Sunday, August 30, 2009

Still Rockin'

I went to a concert recently. Okay, no big deal. People go to concerts all the time. Well, I don’t. I hadn’t been to a concert since the 1980s. I have seen a few musical groups play at bars and festivals since then, and this got me thinking: What’s the difference between a gig and a concert? The size of the venue? The popularity of the band? The amount of money they charge? I think it’s the latter. Whenever I see a semi-known group perform, it’s either free or there’s a nominal cover charge. But at my most recent live entertainment experience, tickets were $45 each. Of course, with surcharges my girlfriend and I paid $111 for two tickets. It’s like buying tires: sure, they might list for $79 each, but if you want extras, like air, you end up paying a lot more.

So who did we see? The Black Eyed Peas? Shakira? Kanye West? Nope. We saw KC and the Sunshine Band. Now, in case you were born after 1975, I’ll give you some background. The group was formed shortly after the Earth cooled. They had several hit songs during the Disco Era, a dark time in United States history that would be best forgotten, like the Vietnam War except more embarrassing. Men wore hideous polyester suits and high collars that made them look like gay pimps; and women wore ... well ... I never noticed what they wore because I was too busy looking at myself in mirrors.

We went with another couple, and we dressed in 1970s-style clothing, complete with peace sign medallions around our necks, thus transforming ourselves into the Biggest Dorks in the Universe. At least that’s what our kids called us. But that was just their opinion. As we walked from the parking garage to the arena we got several compliments from passers by. (“Hey! Halloween’s two months away!”)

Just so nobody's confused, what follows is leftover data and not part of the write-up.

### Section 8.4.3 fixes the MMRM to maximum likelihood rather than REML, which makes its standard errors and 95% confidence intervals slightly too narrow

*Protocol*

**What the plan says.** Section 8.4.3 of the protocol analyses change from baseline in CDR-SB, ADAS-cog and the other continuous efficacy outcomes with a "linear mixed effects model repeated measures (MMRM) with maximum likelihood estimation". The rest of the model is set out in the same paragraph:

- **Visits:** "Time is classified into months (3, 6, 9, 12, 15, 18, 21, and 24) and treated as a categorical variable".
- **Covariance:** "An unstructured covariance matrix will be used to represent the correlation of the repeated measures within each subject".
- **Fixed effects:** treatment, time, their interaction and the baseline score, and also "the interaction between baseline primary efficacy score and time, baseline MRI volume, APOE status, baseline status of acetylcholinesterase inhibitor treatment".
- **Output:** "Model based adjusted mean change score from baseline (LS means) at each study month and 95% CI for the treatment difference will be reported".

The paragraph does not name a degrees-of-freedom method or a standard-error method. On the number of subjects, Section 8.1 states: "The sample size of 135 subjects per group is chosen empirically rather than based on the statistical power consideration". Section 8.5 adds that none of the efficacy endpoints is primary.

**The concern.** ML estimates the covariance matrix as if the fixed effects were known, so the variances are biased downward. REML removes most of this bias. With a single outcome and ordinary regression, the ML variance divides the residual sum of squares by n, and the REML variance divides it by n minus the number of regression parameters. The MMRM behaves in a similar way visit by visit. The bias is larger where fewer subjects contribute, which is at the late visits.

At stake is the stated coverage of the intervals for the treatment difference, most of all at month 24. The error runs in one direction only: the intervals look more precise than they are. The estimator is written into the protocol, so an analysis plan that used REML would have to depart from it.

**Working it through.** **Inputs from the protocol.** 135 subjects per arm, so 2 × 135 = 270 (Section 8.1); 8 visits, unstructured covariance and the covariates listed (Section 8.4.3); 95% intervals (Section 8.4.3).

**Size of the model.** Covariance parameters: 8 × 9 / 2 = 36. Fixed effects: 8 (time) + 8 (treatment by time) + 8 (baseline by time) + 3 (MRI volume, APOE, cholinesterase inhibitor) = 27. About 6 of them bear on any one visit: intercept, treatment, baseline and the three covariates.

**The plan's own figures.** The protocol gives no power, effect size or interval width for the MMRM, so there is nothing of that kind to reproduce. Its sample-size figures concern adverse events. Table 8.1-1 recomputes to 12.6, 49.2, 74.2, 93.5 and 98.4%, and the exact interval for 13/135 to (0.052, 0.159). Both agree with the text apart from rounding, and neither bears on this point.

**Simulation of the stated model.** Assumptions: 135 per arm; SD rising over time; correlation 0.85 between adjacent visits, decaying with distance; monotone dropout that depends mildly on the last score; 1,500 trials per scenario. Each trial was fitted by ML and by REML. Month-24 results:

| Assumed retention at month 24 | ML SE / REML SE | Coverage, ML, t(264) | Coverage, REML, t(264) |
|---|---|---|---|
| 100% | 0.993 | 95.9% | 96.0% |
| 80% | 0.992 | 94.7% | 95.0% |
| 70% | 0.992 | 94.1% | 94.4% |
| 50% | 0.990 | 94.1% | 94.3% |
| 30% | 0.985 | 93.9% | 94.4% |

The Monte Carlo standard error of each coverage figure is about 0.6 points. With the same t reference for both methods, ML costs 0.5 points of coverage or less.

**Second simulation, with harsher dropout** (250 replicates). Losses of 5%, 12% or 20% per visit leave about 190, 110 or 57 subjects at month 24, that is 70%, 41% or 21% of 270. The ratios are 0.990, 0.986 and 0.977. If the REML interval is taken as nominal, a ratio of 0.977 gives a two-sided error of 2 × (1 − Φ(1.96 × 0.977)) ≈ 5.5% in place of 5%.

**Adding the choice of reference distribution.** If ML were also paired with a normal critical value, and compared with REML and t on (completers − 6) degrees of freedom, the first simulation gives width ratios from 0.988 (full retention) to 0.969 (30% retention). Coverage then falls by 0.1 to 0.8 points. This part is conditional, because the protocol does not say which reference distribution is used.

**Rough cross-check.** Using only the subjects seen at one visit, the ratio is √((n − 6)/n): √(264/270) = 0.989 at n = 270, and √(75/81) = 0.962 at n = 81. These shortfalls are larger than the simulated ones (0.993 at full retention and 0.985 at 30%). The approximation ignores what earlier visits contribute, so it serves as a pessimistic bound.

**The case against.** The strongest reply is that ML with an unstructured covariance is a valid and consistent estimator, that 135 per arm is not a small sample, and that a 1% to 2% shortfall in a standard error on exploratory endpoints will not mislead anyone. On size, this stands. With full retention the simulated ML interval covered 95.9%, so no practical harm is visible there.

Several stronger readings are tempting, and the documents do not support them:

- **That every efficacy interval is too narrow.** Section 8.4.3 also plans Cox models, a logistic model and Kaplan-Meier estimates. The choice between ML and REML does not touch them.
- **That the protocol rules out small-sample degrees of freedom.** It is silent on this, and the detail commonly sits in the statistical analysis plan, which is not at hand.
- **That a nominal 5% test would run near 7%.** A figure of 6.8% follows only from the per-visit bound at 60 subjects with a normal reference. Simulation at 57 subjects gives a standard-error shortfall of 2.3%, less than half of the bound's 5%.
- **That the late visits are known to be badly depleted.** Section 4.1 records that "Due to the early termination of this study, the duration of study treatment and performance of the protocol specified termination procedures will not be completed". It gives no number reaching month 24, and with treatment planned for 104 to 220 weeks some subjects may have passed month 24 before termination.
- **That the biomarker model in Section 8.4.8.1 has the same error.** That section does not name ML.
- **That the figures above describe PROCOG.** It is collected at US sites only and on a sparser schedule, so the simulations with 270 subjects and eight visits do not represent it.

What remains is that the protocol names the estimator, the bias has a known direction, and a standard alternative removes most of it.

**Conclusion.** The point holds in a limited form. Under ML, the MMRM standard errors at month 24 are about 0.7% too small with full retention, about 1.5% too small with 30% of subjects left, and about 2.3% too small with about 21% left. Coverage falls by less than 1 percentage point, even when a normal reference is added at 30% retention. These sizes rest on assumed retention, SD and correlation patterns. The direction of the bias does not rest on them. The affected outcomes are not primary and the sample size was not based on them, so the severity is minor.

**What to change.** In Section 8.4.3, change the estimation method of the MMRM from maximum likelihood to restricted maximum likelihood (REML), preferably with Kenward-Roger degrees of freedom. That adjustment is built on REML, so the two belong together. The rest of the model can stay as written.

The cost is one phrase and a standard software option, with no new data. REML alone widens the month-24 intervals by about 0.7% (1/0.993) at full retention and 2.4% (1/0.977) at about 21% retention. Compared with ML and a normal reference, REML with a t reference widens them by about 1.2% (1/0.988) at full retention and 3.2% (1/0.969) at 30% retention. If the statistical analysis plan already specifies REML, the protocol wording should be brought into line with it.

It was different from the concerts I went to in my youth, which used to feature certain types of combustible material being passed down each row. This time around it was quite pleasant to be surrounded by other 40-somethings, who politely cheered and sipped their drinks and took videos and photos with their digital cameras and cell phones.

The only original band member left is Harry “KC” Casey, who is 58 years old. He looks it too. But he has a good sense of humor about it. He joked about his age during one of the many breaks in which he adjusted his oxygen hose.

They put on a great performance. Eleven guys played everything from bongos to trumpets, plus there were four lovely ladies dancing and singing. Some of these people hadn’t even been born when the band was in its heyday. I tried to talk to one of them after the show, but he had to leave because he had a trigonometry exam the next morning.

The venue reminded me of when I used to go to dance clubs in the 1970s and 1980s. Only this time it was much better because I had a dance partner. When I was single, going to clubs was a nightmare. Every time I asked women to dance they suddenly remembered important medical appointments.

It’s nice to know that musicians like Harry Casey are still doing it after all these years. It has inspired me. Sure, there are certain things I can no longer do, like digest Mexican food, but after seeing Mr. Casey dance and sing and play keyboard with no ill effects except for the mild coronary he had during Shake Your Booty, I am ready to do something active. Right after my nap.